What is striking is how much of the Report ended up focusing on problems with academic careers in general – i.e. things affecting both men and women. This is a hugely welcome – tackling outdated academic structures will be central to improving the workplace for everyone. This includes the familiar problem of short term contracts and ensuing personal and financial instability. One of the other factors ScienceGrrl was keen to highlight in our evidence submission were the problems resulting from a narrow view of success.

Currently, there is a real lack of information about routes other than an academic track. In addition, the non-research skills that are central to life as a PhD student or post-doc are not well-recognised by other sectors. This leaves the vast majority who will not gain a permanent academic post under-resourced when it comes to careers advice and moving sector.  We support the recommendations that Government should work with the HE sector to review career structure with a view to increasing the number of more stable and permanent postdoctoral positions (paragraph 47), and that authoritative and impartial careers advice on options outside academia should be available to all students and researchers (paragraph 70).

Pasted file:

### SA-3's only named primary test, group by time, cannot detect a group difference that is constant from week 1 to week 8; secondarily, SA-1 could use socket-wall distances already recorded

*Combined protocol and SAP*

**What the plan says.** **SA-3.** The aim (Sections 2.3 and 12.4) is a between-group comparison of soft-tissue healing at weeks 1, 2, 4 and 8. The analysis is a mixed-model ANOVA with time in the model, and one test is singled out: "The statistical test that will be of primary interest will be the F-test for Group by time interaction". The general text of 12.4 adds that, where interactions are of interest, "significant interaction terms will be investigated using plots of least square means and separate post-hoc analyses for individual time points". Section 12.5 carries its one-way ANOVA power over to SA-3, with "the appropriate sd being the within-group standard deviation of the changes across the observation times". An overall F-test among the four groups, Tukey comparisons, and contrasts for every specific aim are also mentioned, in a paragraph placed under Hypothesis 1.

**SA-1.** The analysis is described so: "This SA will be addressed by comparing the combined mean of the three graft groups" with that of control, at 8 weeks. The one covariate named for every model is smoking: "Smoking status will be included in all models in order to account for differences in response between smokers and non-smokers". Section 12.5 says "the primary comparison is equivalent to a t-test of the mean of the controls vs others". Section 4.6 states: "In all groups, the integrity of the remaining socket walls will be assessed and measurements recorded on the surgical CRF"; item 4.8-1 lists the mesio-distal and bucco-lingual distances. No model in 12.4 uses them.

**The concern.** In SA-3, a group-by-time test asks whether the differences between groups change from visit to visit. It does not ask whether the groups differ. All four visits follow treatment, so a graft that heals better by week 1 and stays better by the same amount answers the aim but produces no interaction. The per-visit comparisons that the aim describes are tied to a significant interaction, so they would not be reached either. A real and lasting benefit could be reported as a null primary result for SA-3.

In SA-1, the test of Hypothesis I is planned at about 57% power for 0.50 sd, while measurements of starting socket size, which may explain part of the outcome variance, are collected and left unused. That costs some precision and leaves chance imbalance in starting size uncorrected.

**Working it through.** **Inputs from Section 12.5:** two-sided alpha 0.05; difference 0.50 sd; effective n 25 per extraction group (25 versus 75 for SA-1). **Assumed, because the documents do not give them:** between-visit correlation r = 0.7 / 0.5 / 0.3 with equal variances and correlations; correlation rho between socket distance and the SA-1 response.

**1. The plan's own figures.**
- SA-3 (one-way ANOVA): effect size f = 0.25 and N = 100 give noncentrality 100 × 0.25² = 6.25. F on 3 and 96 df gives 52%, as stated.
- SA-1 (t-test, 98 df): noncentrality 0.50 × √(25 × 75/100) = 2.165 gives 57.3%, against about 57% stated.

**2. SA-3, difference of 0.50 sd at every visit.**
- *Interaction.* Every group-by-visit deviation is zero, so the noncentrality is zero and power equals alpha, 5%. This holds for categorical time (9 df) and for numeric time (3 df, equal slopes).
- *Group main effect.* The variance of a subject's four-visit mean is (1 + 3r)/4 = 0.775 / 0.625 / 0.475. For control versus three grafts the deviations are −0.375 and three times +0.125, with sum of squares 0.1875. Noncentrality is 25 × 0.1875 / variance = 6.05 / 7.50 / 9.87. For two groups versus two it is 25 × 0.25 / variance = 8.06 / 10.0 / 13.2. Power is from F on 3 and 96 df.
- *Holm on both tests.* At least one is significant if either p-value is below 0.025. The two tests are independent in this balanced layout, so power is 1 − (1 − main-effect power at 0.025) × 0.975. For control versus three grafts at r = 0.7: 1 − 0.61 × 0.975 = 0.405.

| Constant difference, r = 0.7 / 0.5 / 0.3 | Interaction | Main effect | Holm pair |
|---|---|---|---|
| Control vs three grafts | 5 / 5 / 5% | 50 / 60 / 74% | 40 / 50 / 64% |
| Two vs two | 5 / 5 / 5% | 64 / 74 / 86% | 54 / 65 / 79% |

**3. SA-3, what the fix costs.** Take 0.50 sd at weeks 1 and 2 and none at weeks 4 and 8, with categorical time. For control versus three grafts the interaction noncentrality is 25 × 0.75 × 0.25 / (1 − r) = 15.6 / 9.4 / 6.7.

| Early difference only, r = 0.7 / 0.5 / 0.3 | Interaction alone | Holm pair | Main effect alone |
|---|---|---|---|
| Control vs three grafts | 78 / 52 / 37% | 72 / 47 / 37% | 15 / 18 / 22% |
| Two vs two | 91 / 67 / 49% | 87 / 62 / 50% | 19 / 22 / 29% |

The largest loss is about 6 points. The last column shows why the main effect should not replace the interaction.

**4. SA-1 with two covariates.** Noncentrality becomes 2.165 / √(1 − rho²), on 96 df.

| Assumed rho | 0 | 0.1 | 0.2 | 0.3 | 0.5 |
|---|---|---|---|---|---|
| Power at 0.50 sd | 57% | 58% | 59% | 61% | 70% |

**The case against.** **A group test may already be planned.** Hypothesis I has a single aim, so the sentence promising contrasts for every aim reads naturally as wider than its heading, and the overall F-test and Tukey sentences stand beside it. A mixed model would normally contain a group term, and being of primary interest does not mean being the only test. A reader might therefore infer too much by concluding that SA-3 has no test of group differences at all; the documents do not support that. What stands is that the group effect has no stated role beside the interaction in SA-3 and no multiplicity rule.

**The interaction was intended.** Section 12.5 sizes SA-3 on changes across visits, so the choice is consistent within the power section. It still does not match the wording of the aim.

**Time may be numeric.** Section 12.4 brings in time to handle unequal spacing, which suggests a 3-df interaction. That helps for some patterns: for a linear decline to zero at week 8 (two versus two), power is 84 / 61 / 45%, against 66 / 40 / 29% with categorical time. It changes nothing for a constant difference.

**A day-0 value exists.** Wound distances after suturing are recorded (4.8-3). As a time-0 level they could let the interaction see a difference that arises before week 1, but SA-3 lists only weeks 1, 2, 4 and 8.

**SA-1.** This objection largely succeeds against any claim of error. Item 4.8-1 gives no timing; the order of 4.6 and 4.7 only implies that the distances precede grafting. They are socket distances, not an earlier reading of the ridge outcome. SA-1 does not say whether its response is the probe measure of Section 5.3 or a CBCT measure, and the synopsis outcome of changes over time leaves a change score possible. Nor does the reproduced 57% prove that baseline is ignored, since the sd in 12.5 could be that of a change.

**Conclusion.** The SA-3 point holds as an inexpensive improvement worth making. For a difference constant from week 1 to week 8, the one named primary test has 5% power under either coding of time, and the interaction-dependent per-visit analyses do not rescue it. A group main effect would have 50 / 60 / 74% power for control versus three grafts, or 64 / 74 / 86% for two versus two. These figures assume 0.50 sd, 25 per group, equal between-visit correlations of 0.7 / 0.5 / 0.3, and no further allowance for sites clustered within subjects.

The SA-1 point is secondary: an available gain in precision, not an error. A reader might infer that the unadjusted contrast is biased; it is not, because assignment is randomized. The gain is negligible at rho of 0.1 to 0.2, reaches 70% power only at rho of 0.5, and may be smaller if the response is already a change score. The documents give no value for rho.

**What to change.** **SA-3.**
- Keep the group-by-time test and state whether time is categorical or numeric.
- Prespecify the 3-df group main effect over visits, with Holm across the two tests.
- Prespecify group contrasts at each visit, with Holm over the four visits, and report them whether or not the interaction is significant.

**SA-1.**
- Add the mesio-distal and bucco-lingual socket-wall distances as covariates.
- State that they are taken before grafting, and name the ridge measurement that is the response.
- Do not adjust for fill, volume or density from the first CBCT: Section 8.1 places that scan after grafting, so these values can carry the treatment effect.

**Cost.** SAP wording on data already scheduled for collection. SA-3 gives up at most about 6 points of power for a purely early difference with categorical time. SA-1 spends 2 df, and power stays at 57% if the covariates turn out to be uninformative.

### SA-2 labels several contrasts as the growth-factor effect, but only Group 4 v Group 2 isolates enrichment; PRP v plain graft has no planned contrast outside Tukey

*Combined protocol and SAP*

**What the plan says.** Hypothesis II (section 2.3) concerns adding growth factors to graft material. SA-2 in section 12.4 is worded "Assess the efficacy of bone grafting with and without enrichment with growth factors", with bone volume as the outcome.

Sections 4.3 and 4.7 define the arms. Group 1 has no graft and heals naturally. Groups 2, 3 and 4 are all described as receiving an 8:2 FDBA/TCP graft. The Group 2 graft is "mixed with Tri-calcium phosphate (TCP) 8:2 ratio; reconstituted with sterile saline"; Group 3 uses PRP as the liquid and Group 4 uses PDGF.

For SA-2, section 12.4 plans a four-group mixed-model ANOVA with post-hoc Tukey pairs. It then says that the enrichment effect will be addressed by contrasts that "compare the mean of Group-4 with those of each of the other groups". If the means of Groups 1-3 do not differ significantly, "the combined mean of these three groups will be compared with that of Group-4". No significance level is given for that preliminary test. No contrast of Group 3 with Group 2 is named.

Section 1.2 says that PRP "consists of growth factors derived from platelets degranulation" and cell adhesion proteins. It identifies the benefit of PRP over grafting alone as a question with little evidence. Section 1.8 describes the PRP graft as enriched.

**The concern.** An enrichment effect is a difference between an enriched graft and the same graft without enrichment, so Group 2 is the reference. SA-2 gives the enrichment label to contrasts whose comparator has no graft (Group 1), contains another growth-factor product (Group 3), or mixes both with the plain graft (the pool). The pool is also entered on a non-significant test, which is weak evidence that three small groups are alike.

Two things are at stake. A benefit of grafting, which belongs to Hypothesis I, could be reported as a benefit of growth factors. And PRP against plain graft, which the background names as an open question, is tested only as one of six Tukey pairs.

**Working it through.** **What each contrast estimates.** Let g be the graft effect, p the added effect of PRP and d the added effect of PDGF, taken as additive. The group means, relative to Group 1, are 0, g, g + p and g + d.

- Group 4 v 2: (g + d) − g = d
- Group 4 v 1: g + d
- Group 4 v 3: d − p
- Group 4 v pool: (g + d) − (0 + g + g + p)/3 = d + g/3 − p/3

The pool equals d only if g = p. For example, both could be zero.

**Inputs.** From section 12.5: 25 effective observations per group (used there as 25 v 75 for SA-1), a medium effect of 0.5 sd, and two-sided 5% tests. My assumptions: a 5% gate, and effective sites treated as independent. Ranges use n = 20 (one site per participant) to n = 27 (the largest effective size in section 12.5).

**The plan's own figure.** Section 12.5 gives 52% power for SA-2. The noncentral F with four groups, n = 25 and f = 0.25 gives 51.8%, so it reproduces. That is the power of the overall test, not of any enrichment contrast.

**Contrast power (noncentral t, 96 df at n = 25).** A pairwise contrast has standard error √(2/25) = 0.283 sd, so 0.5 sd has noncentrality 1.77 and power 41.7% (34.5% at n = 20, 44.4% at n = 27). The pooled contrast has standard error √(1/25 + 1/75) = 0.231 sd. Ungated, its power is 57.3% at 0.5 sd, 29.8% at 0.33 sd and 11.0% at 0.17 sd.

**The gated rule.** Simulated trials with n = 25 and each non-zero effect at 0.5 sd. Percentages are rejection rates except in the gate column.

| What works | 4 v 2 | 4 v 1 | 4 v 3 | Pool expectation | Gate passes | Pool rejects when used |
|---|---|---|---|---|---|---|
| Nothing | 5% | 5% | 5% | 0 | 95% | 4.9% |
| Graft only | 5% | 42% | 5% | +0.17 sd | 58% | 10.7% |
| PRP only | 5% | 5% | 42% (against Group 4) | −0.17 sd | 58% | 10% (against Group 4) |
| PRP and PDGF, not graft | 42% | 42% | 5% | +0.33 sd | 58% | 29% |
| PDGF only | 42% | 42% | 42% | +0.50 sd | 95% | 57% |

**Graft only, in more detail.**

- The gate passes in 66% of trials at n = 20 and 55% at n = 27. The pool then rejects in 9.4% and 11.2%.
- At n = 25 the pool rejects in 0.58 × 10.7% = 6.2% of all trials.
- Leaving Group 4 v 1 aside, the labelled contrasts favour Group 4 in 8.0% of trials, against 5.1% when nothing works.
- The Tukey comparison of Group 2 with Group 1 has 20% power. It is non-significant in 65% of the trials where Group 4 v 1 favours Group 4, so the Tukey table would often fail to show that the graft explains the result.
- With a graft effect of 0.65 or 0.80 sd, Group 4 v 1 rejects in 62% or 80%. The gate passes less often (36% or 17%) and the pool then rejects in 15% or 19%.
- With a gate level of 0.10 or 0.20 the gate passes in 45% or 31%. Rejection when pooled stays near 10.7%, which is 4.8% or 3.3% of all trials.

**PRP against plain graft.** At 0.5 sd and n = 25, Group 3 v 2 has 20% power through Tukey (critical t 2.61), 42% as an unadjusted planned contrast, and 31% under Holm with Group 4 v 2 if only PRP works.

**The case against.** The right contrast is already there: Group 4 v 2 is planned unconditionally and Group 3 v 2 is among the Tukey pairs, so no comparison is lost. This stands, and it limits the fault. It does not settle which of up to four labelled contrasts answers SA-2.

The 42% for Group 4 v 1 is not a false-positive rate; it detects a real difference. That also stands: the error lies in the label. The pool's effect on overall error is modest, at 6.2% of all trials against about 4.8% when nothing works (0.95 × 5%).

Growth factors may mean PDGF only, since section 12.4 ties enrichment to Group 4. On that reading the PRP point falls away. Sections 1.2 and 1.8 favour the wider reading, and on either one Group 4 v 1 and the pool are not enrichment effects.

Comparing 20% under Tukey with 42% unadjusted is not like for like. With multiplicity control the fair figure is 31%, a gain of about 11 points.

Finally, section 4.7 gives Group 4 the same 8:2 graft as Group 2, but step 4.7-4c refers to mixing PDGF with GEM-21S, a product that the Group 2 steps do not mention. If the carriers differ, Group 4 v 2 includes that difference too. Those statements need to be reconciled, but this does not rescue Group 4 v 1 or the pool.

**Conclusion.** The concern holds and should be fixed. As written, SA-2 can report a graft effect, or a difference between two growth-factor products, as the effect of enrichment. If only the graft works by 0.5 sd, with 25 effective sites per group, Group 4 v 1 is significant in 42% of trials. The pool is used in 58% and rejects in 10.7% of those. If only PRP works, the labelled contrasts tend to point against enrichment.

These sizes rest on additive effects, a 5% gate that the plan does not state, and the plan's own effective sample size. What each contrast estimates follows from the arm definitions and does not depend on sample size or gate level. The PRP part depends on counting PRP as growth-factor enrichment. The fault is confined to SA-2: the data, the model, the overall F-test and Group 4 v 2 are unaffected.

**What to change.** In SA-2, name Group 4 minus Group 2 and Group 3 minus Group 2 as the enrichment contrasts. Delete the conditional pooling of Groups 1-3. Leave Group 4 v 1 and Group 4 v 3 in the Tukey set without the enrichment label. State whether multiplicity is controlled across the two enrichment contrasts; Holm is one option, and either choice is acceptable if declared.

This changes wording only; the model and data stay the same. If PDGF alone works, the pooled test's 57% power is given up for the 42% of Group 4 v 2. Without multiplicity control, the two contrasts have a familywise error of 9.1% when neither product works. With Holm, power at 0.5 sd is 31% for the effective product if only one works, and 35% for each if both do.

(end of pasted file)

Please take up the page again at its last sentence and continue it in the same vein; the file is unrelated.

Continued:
Undervaluing non-research skills

Allowing non-research skills to go unrewarded is a theme that continues through an academic career, and results in a naive view of what it really takes to be a successful academic because, in reality:

“academic scientists spend a considerable proportion of their time communicating, networking, writing grant proposals, supervising students, managing staff, teaching, and – increasingly – performing public outreach activities and working on the commercial exploitation of their findings”  -STFC-WiSTEM Network (paragraph 51)

Specifically, promotion appraisals really only take into account “research income and publication output”, under-emphasising other contributions. There is evidence that this disadvantages women, who may be more likely to take on additional responsibilities (such as teaching) and/or be over-stretched by the pressure to be a role model by “further burdening talented female staff with administrative duties”. There is currently a lack of process or imperative to include non-research activities in promotion assessments. ScienceGrrl supports the recommendation that non-research activities are recognised in performance and appraisal boards (paragraph 54).

What is a role model?